2) We listen to people in our lives who can help us see our blind spots. Who are we reading the Bible with? Who are we worshiping with on Sundays? Who knows you enough and loves you enough to be honest with you about who you really are? But beware of people telling you what God is telling you: they may be able to guide, to advise, and even to offer an opinion, but only you can know the inner witness of the Spirit.

3) We listen to the friendships we find in the church, the local and the historical, the present and the past. Scripture has a personal and concrete word for us, yet keeping ancient friends from our Christian heritage will help us keep from making Scripture fit our own designs. Let the creeds of the church be the boundary markers of the soccer field, telling you if you’re in, or if you’re out. The creeds can also help you make sense of where you are on the pitch, providing you with an orientation that helps you know if you should pass or shoot. Our forefathers were at a different level in their prayer lives. Find an old prayer book to help you discover  new ways to foster intimacy with God (Augustine’s Confessions is one of my favourites).

4) We listen to our circumstances: how has God provided the context you are now in? Pay attention to the circumstances of your life. How are you to be faithful in your current circumstances? What do you like or dislike about your circumstances that you would like to change or not change? These questions force us to be honest about what is possible and what isn’t. But don’t eliminate the apparently impossible option, because God may indeed be calling you to something that in this moment, feels impossible. This listening is merely a matter of seeing clearly how God has been at work in your circumstances. Oppositions and obstacles need to be considered, but don’t be quick to take them as signs that this isn’t what God wants: God may very well be asking you to walk through a closed door.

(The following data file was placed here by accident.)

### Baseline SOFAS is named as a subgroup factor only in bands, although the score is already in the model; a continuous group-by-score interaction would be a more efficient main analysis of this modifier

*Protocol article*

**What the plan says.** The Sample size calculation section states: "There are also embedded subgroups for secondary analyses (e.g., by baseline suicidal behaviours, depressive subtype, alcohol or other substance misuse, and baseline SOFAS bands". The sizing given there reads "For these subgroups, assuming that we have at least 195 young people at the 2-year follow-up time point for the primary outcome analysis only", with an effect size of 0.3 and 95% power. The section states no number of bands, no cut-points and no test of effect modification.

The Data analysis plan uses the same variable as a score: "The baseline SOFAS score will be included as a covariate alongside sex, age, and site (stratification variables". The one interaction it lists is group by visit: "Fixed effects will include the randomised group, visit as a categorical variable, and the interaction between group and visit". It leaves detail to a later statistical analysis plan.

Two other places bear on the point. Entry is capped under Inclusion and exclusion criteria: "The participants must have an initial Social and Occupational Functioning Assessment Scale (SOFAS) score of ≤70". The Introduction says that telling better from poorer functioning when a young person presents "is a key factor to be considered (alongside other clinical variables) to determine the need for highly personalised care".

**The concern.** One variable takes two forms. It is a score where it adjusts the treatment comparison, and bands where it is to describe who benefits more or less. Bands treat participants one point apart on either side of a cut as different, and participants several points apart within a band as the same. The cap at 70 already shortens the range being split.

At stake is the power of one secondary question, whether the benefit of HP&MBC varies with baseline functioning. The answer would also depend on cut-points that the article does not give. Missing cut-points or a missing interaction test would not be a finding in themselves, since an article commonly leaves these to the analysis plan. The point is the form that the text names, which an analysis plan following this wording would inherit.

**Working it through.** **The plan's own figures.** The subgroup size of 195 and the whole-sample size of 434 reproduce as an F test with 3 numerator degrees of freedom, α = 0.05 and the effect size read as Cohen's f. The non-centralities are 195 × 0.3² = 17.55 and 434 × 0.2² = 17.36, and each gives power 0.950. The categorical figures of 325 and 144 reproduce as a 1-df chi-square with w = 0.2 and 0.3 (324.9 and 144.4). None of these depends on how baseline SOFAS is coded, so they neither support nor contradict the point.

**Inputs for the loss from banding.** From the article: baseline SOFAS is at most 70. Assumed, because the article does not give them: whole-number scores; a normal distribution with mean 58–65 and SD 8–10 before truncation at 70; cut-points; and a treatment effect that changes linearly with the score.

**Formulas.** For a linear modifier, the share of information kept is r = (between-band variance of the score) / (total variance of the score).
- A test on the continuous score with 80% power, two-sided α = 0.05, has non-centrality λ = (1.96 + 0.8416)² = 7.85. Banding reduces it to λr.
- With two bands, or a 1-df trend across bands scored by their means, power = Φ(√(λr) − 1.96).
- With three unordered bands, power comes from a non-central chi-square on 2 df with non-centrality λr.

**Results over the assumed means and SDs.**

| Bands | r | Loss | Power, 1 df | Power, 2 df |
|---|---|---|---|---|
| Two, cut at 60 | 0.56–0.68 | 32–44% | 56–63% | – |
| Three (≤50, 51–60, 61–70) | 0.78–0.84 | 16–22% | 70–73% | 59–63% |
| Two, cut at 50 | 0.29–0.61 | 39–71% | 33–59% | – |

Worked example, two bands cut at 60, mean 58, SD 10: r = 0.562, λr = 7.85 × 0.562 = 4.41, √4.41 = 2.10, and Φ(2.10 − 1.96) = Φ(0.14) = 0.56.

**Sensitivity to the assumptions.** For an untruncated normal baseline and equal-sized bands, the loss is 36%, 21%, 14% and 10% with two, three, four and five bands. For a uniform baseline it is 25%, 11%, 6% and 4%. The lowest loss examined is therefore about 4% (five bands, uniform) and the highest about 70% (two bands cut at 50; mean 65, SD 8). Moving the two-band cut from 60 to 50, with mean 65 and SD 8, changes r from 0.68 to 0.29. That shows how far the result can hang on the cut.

5) We listen to our emotions, which help us identify what we love and what we dislike.   We tend to be suspicious of emotions, for fear of emotionalism, and end up putting too much weight on our rational abilities. However, Descartes was wrong when he proposed that humans are merely thinking beings. We are thinking, loving, and acting beings, far more complex that what Descartes suggested. Emotions are at the heart (no pun intended) of what it means to be human and in order to properly discern the voice of Christ, we need to develop the capacity to articulate what is happening to us emotionally.

All of these activities happen in the context of a life devoted to prayer. Prayer is the glue that helps us make sense of each sphere of our lives. Prayer is our response to God’s initiation; in prayer, we are always responding to God’s YES to us in Christ. Prayer is constant dialogue with the coach, cheering and guiding us on as we play the game.

Seeking the will of God is not as simple as a question and answer session. Discernment is a process, it is a game, or a dance or like being part of an orchestra. We attentively listen and watch the conductor move his baton towards a harmonious composition. As we learn to play in sync with the voice of the coach, God’s team defeats opponents not by beating them but by winning them over to a new way of playing.

Feel free to share your thoughts or experiences on discernment and seeking God’s will below.

Can We Know God’s Will For Our Lives? Part 1

Regardless of one’s stage in life, a Christian should always be able to answer the questions: what do I think Jesus is saying to me and how do I know that he’s saying it to me? These inquiries were advised unendingly by Gordon T. Smith; a scholar who taught at Regent College where I recently graduated. I can still hear him say it from a recent lecture I attended on God’s will.

Before graduate school I frequented a more-than-usual-charismatic bible college that echoed the importance for individuals to “get” God’s will for our lives. I tried, so hard, and for the most part, felt like I failed. I would spend hours on my knees, in silence, in prayer, in Scripture, begging God for a dream, a picture, a word–something for me to share with my peers who, to my wonder, could speak of God’s revealed plan for their lives with beaming grins. Everyone seemed to know their divine blueprint for their lives from start to finish.

I knew there something wrong with the whole endeavour, even though I wanted to believe that God worked that way. One of the reasons for my skepticism was simply because it wasn’t working for me, but another reason, more importantly, was that this way of conceiving God’s way of dealing with us discounted the possibility of being surprised by him. In retrospect, it was evident that the “God told me” language helpfully put accountability from friends, family and peers out of reach.